SDS Roundtable: Who wins more games in 2020: Ole Miss or Mississippi State?
Each SDS roundtable discussion involves the SDS staff providing individual answers and comments to questions covering a wide range of sports and non-sports topics. In this discussion, we ask the question: Their win projections are similar, but who will win more games in 2020: Ole Miss or Mississippi State?
A bit of background …
Both Egg Bowl rivals have new coaches, new offensive-minded coaches. Both promise to be fun to watch in 2020, even if that doesn’t automatically guarantee a bowl bid.
Mississippi State, under new coach Mike Leach, has an over/under win projection of 6.5.
Ole Miss, under new coach Lane Kiffin, has an over/under win projection of 5.5.
If those are close to accurate, we could have another Egg Bowl in which the winner becomes bowl eligible and the loser goes home.
So who ends up with more wins in 2020? That’s something we’ve been discussing for a while.
Jon Cooper, SDS co-founder
With both teams having first-year coaches and no spring practice, Mississippi State and Ole Miss could struggle getting out of the gate in 2020. When you look at both schedules, you can circle the Egg Bowl as the game that will decide which team will hit the over. Right now, I’d take Mississippi State to hit the over of 6.5 wins and Ole Miss hitting the under of 5.5 wins.
MSU has more talent entering 2020 and a coach who is prone to score points. It also has a quarterback in Stanford transfer KJ Costello who can spin it. MSU faces SEC West murderer’s row against Texas A&M, Alabama, LSU and Auburn in 4 consecutive games. Can MSU upset 1 of them? Regardless, the Bulldogs should have wins against New Mexico, NC State, Arkansas, Tulane, Missouri, Kentucky, Alabama A&M and Ole Miss. That hits the over.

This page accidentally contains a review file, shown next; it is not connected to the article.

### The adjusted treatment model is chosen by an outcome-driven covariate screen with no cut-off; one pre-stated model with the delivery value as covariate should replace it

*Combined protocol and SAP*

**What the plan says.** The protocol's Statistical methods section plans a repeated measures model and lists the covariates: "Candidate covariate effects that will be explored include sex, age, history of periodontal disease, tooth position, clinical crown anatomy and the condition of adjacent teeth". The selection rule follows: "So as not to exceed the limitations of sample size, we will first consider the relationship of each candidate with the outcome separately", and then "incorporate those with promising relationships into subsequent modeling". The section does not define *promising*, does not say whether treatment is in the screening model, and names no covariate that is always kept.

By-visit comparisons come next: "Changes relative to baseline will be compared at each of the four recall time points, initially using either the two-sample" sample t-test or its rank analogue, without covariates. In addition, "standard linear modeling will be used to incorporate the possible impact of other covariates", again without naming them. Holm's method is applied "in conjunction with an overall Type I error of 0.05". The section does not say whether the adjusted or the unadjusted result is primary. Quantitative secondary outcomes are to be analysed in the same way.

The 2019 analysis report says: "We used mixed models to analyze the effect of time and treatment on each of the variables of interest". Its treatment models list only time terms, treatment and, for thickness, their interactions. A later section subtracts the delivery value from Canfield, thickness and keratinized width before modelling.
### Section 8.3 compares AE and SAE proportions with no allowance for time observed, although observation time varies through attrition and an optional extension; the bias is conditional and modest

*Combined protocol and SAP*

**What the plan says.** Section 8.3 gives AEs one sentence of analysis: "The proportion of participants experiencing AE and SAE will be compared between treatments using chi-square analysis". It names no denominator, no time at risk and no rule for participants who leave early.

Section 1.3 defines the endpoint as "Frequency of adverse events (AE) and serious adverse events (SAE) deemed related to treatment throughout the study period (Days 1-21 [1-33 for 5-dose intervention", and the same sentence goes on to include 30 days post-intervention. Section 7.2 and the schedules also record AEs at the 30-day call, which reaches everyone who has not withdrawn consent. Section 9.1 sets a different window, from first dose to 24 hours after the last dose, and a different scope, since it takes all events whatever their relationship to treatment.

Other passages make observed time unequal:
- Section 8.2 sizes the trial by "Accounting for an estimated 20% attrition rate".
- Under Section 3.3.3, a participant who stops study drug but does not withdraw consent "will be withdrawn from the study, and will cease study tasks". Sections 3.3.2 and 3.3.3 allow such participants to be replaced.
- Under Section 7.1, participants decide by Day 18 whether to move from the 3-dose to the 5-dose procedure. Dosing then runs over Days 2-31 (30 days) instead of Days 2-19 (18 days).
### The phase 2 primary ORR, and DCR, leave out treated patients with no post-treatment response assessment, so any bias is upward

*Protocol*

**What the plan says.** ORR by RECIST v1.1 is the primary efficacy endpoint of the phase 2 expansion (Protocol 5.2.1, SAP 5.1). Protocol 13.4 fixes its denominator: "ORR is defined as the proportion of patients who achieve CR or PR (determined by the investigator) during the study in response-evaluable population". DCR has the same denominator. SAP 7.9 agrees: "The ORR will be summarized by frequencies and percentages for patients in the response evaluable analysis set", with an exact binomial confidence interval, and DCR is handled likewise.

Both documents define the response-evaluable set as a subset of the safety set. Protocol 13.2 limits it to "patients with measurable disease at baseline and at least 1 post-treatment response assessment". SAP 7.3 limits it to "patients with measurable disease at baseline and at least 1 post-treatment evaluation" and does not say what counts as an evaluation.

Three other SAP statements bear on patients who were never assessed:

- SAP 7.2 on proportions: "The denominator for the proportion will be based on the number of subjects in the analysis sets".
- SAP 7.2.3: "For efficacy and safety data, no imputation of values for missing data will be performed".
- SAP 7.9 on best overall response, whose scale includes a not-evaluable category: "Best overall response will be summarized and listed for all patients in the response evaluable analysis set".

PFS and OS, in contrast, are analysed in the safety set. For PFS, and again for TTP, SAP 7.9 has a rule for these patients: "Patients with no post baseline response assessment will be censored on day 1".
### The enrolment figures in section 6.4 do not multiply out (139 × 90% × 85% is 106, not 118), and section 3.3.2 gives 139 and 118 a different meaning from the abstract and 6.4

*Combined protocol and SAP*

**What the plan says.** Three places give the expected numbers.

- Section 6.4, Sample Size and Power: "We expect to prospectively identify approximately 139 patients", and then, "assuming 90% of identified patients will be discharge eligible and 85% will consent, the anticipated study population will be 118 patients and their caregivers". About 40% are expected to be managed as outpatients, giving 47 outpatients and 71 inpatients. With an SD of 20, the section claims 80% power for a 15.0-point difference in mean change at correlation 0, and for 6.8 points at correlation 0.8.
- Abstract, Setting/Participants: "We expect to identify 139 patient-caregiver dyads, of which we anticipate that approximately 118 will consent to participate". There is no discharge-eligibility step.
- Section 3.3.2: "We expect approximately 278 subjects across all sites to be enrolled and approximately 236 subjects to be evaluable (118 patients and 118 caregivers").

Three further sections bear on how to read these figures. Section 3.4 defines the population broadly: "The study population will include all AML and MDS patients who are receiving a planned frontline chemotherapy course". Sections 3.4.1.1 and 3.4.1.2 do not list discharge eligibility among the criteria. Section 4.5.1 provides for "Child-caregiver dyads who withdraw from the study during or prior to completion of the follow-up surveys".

Connor O’Gara, Senior national columnist
I’ll take Mississippi State. I’m not sure there will be much separation, but I have a hard time envisioning Ole Miss slowing down many teams this year. I wasn’t sold on Lane Kiffin’s defensive hires, and a unit that improved a ton under Mike McIntyre during his lone season in Oxford could revert back to its 2017-18 ways. That’ll limit Ole Miss’ upside, though I’m a major John Rhys Plumlee supporter.
Mississippi State got a major boost by getting both Kylin Hill and Erroll Thompson back for 1 more year. Both are All-SEC caliber players who could be the veteran voices on their respective sides of the ball. That combination plus the proven pass-heavy offense of Mike Leach should at least get MSU into that 6-7 win range.
MSU also has the more favorable nonconference and crossover draws. If this really does come down to 1 game separating the 2 as BetOnline believes it will, that can make all the difference.
Michael Bratton, News editor
This is an impossible question for me to answer given that we didn’t get to see these teams practice in the spring and both enter the season with completely overhauled coaching staffs, but if I have to make a pick, I’ll lean toward Ole Miss.
I’ve got nothing against Mike Leach. I think he could be the perfect fit for Mississippi State, and as we’ve seen in recent SEC history with Ed Orgeron at LSU and with Joe Moorhead in Starkville, the fit of a head coach can be essential to them having success at a school.